25 February 2011

A day at TNA

On Thursday I spent the day at the UK National Archives following some research interests, attending a lecture and taking part in a special tour.

I had ordered a legal document from the 1850s, related to an investigation of some indentures rescued almost half a century ago from being trashed as a church in Quebec was being cleared. I'd ordered well in advance and there was a three day delivery period on the records. Their permanent storage is in an old salt mine in Cheshire which supposedly provides ideal environmental conditions. Apparently fish aren't the only things that can be preserved by salt!

Although I didn't get to read the legal file in detail I did take photos for later examination.

After lunch I took a quick peek in the bookstore, flipped through Chris Paton's book on Scottish genealogy which shared selk space with several others on the same topic, then went upstairs to attend a presentation by Bruce Durie, course director for genealogical studies at the University of Strathclyde. He also has a book on that shelf.

In a talk which was both information and entertaining Durie spoke on Scottish testaments (wills). As mentioned on the blog recently, he is lecturing in Guelph on April 1, and based on what I heard at TNA it's a session I would highly recommend.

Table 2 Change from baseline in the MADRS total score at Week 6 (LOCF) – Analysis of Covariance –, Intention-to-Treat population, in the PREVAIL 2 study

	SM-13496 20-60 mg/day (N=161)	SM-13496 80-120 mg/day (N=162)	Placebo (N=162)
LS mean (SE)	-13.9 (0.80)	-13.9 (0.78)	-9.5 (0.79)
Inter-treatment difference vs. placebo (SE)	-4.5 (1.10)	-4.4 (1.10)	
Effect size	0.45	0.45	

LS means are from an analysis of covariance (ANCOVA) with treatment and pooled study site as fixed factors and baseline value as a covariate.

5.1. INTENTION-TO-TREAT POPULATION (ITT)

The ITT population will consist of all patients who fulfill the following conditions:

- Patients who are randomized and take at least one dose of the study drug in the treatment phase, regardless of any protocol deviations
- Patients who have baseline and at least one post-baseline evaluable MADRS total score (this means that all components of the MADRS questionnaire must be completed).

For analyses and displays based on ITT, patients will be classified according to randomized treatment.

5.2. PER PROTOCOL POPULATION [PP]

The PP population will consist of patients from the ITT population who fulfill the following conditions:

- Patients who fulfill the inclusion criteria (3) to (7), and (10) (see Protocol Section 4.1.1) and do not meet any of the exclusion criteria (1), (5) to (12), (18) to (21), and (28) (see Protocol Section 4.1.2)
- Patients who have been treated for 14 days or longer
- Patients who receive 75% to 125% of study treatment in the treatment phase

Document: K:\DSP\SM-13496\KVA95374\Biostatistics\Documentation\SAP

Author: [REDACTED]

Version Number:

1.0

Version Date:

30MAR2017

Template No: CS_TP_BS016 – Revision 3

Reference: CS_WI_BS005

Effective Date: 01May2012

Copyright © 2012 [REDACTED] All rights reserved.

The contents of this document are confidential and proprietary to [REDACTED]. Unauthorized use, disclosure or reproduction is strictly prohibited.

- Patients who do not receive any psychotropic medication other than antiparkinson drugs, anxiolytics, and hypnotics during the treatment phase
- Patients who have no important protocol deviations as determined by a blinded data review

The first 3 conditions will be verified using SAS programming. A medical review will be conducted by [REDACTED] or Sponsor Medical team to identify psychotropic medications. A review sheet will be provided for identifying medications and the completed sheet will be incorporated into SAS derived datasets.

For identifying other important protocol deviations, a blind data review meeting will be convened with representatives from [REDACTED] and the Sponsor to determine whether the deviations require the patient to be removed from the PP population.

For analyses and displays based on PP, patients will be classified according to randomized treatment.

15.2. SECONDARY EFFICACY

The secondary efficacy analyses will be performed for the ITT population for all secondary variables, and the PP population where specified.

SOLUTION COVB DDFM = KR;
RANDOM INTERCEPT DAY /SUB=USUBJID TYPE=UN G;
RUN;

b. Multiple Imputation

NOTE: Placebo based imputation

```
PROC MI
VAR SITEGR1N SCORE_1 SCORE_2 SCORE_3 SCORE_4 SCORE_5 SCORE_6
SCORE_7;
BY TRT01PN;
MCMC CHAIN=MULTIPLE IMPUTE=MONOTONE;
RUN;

Afterwards I was invited to join a tour of TNA for US visitors in London for the WDYTYA event. The tour was organized and conducted by Audrey Collins, seen here on the first floor at TNA (second floor in North American terms) speaking to a tired looking Dick Eastman, he only got off the plane nine hours earlier, and President Laura G Prescott of the Association of Professional Genealogists, with Craig Scott CG from Heritage Books, Inc looking on.

According to TNA staff the building was busy, as it often is on Tuesdays and Thursdays, and extra busy as it was also UK half-term (spring break), there was a tour group from the University of Strathclyde and people going to WDYTYA.

No comments: